Leadership in inclusive education: a professional development agenda for special education

Stephen Powers
Leadership roles in special education have changed dramatically over recent years. Stephen Powers, Stephen Rayner and Helen Gunter, all of whom are lecturers and researchers in the School of Education at the University of Birmingham, conducted a questionnaire survey of the perceived professional development needs of heads, deputies and senior staff working in specialist contexts. The results reveal a significant concern with organisationally focused issues; support for school- and LEA-based courses and higher education provision; but a perceived lack of Government-funded training addressing the needs of those in leadership roles in special education. The authors conclude this article with a call for interested readers to become involved in further research in this important area. [source]

Teaching approaches which support inclusive education: a connective pedagogy

Jenny Corbett
In this article, Jenny Corbett, a Reader in Education at the Institute of Education, University of London, considers the factors which can help to support effective inclusive learning. She uses her reading of the growing body of literature on inclusion in order to reflect upon her own enquiries into practice at an inclusive primary school in London. Drawing upon the three key elements in the Index for Inclusion, she presents findings about school culture, school policy and school practice. Her conclusions will help policy-makers and practitioners to reflect upon the relationships between effectiveness and inclusivity. [source]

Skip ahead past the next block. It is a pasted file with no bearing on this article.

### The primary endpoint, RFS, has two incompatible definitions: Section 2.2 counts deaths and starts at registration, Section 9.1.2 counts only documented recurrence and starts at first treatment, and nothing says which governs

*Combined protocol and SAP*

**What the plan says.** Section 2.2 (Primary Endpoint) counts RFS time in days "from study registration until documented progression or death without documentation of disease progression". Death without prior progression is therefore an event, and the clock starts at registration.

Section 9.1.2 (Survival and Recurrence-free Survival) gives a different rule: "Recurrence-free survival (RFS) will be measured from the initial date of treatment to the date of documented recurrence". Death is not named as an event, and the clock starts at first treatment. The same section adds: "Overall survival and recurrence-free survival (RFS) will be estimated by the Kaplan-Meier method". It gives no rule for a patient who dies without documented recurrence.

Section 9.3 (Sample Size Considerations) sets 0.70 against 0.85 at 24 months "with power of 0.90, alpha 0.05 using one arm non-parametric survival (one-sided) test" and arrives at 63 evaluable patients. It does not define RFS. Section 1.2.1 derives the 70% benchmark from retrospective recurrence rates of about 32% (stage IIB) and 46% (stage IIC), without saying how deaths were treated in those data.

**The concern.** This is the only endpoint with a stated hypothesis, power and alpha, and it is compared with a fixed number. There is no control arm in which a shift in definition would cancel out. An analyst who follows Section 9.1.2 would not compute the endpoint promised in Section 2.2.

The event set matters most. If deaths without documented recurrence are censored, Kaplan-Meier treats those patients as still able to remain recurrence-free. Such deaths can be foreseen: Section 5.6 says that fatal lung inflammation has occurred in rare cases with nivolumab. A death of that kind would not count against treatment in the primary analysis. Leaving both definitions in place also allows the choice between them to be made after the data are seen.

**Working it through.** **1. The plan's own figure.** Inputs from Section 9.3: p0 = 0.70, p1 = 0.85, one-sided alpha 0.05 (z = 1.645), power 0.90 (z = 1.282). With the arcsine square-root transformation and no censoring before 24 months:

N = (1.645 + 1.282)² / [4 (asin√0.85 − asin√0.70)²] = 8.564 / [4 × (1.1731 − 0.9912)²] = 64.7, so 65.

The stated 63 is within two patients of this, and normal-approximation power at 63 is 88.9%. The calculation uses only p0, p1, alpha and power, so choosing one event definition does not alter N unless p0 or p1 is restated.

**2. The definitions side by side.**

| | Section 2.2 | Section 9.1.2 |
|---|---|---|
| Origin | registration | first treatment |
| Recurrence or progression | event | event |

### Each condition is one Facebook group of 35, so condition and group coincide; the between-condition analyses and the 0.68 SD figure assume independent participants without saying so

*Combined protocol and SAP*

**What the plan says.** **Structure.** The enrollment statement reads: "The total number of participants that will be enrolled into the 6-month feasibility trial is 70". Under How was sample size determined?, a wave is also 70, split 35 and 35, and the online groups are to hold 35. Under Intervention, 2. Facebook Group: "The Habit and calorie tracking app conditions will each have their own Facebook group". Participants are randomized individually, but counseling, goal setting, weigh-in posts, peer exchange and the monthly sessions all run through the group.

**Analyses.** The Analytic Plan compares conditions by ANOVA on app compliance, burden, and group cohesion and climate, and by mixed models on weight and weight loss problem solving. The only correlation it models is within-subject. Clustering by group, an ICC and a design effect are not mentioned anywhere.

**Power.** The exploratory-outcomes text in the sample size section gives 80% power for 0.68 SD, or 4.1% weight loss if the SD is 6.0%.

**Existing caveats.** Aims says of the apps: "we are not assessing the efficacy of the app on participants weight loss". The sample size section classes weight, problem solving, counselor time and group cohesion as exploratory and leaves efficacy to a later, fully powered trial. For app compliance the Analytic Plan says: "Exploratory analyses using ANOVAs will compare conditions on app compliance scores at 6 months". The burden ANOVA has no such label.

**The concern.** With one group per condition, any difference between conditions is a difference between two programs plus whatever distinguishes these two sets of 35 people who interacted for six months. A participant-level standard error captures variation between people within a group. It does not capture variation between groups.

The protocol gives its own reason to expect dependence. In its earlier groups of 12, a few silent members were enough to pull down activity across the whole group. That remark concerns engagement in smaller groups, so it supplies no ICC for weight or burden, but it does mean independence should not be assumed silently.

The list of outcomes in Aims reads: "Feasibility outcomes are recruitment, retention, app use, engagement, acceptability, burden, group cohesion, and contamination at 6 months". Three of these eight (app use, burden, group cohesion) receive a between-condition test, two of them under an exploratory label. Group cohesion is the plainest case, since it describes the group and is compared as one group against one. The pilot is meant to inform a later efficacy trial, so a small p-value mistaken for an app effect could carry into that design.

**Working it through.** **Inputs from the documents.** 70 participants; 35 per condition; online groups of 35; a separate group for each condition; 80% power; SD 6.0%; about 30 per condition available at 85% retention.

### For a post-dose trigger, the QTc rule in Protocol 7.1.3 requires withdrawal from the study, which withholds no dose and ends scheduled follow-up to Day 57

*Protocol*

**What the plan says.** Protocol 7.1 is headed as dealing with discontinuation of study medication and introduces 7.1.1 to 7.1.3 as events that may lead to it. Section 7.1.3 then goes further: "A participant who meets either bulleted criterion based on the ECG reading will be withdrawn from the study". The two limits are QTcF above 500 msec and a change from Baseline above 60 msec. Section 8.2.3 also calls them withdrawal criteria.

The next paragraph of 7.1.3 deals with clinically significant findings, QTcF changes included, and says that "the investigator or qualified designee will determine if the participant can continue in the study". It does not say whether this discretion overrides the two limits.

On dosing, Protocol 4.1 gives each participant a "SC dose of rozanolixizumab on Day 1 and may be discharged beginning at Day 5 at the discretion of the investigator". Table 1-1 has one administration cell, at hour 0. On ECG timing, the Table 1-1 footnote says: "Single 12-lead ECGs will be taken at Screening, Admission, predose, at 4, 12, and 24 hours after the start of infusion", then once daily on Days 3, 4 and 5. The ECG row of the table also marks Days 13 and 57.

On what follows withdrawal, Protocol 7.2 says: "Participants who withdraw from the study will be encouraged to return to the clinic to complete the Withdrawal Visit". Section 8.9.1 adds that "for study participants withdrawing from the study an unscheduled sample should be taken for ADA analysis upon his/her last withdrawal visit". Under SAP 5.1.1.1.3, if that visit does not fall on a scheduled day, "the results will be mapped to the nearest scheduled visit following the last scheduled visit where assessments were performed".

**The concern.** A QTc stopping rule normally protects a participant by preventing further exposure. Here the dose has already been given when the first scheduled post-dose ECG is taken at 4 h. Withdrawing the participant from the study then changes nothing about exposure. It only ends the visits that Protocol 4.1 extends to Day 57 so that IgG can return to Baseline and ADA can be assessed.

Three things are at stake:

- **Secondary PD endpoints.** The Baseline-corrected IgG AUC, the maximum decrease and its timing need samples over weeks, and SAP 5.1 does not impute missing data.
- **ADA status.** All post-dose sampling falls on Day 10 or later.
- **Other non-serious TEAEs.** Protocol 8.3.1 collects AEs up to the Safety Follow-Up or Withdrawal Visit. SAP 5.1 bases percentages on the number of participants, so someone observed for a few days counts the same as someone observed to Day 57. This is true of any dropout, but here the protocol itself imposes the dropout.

Current issues in special needs: Special education in the last twenty years: have things really got better?

Peter Farrell Professor
Peter Farrell, Professor of Special Needs and Educational Psychology in the Faculty of Education, University of Manchester, addresses three key themes related to the education of pupils with special educational needs: the role of categories in special education; the impact of legislation on assessment procedures; and developments in inclusive education. His considered view is that progress towards more inclusive practice and an enhanced role for parents have brought about positive developments. He is more cautious about the impact of the revised Code of Practice, which, he suggests, perpetuates some of the procedural and bureaucratic burdens associated with the past. [source]

,I Need Help on Mondays, It's Not My Day.

CHILDREN & SOCIETY, Issue 2 2009
I'm OK'., Perspectives of Disabled Children on Inclusive Education, The Other Days
This article examines the experience of inclusive education from the perspective of disabled children. We worked with the observations of, and interviews with, 15 children, aged 5,17 who go to a mainstream school. The study is set in the context of a 3-year research project exploring the practice of inclusive education in Flanders. Here, we report on the key findings from the children's accounts, focusing on what they had to say about themselves, what they think about school, friends, support and their future prospects. [source]